Just like a placeholder that’s filling in the time between cutscenes with barely engaging mechanics.With emergent narration, developers would no longer have to worry about that. They can devote their entire focus on the mechanics because among many things it is how their game’s story is going to be told. A game’s worth is decided by its mechanics – as it logically should.
3) Less Exposition, More Implication = No Immersion Broken
As story-heavy games gained popularity, developers began having ambitions of narrating more complex stories – which unfortunately required more exposition and that meant longer cutscenes or more text-based dialogues.For many gamers, there’s no bigger bummer than playing an hour of game bubbling at mid-tempo intensity and just when the action seems to be intensifying, a cutscene springs up and all the heavy-action takes place in it .
Over-exposition also leads to longer cutscenes and that acts as a test of patience for many gamers. But with emergent narration, where much of the story is always implied and is always in-game – told through ambient dialogue, through environmental change or through the mechanics themselves – the sense of immersion can always be maintained which is after all a critical requirement if games need to get their players invested in the story. Dark Souls and Shin Megami Tensei III: Nocturne did this admirably by laying down their complex narrative by rarely using the conventional forms of dialogue or cutscenes.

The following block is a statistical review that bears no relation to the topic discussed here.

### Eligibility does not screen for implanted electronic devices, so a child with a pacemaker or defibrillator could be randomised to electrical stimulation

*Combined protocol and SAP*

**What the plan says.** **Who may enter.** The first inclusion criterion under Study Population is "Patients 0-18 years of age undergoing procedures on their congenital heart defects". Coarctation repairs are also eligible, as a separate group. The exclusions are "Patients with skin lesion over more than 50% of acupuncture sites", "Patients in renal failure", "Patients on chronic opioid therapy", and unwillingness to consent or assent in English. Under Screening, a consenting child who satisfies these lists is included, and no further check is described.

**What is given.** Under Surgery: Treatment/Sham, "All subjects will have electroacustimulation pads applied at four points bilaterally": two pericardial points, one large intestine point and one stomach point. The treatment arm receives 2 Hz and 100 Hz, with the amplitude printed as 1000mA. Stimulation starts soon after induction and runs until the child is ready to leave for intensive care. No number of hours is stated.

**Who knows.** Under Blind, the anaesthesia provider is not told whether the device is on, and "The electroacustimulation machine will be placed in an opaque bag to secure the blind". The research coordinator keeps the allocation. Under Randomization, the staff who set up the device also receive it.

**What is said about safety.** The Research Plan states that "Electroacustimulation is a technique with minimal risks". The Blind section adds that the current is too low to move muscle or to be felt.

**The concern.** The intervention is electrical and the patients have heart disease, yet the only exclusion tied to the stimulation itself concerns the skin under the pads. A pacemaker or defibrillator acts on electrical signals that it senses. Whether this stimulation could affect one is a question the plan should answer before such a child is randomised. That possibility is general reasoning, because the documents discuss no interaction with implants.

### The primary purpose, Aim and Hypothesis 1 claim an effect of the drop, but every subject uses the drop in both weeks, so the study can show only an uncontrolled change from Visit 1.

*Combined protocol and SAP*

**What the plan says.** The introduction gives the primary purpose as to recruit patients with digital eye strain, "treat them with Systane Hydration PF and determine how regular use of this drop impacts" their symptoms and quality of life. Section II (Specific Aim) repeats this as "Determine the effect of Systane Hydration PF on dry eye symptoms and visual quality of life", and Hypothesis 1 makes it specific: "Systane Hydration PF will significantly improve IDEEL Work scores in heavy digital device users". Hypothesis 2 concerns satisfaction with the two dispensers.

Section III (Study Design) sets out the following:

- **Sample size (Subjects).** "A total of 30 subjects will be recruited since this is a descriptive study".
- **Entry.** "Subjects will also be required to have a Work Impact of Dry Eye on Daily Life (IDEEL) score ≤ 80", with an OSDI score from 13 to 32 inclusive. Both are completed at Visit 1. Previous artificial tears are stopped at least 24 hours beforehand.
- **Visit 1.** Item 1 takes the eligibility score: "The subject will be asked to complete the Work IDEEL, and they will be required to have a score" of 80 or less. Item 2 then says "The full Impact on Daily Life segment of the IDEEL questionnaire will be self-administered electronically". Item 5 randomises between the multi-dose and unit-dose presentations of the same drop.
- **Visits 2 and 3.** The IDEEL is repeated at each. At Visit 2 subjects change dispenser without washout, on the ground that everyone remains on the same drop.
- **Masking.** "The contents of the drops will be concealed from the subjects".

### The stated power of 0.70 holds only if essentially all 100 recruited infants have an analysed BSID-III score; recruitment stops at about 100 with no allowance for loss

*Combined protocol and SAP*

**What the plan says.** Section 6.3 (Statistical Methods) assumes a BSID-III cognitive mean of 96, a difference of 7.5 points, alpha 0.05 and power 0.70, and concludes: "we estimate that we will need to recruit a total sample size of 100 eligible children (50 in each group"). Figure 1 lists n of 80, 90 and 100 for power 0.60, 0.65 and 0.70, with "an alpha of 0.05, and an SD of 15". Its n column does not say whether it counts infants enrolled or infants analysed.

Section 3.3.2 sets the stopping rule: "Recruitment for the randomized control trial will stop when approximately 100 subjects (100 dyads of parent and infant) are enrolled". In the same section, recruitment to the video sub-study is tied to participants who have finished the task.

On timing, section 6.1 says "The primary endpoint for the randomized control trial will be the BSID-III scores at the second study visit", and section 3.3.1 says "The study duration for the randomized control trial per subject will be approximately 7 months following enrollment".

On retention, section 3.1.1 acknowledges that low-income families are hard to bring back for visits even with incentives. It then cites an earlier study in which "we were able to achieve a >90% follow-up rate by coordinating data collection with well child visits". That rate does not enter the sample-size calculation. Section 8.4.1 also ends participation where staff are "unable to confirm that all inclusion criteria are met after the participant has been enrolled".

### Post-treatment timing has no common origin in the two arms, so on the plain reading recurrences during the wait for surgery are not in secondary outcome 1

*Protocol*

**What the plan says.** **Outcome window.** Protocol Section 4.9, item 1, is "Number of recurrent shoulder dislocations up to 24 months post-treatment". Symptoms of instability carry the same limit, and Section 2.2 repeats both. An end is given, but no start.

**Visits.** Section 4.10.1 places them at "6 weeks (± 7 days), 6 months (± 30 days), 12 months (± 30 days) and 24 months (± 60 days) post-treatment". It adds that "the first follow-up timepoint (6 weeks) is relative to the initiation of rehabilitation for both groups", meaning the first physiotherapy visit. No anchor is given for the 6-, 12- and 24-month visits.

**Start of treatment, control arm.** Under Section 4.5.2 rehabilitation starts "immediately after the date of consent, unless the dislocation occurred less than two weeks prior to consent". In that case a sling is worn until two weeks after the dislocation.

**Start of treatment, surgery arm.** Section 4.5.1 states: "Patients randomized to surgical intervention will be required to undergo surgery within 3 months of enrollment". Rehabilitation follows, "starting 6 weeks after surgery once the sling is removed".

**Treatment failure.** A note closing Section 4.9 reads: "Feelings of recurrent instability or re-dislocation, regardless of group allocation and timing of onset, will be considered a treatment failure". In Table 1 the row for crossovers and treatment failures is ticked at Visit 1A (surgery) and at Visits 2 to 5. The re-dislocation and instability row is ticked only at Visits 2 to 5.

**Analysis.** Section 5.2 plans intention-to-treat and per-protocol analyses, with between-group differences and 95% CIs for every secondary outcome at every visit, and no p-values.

RPG developers like BioWare pride themselves in how they provide stories where each player can script their own adventures. It is obviously an illusion which takes the form of the truth during cutscenes and conversations where often key decisions have to be made. The result being that players are placed under the impression that they are personalizing their own adventure.
Now, imagine this same level of personalization which occurs even outside cutscenes. Imagine if player’s actions themselves defined their own story. Emergent narration makes such level of personalization possible through actions of players themselves.
Cutscenes often take up the majority of game’s budget and are often the issues of concern for designers as they need to consider it a vital factor. But if designers could think more of developing their traditional design towards a structure that incorporates such emergent narrative elements, then such issues cease to be problems.
With a singular focus on gameplay mechanics alone, developers can achieve both player engagement and storytelling without breaking the immersion . It may not work for all the genres but it has for Dark Souls, Crusader Kings II and to a lesser extent even in Elder Scrolls V: Skyrim and XCOM: Enemy Unknown. Even conventional narratives can implement small sections where story is told through the environment much like what Dishonored did during its hub missions.
The recent trend shows exactly that the developers are beginning to understand what “emergent narratives” are capable of and perhaps they realize that it can be implemented properly for certain genres.
- Reality is emergent narration is an exciting concept that needs to be explored by more developers
- Illusion is that a good story can only be told through text and cutscenes
- Reality is with players demanding more freedom & personalization from their stories, the trend of emergent can only rise from here
- Illusion is that it is the “true form” of narration. Any form is valid for a game as long as it successfully communicates the story’s message while keeping the players’ immersed in its world.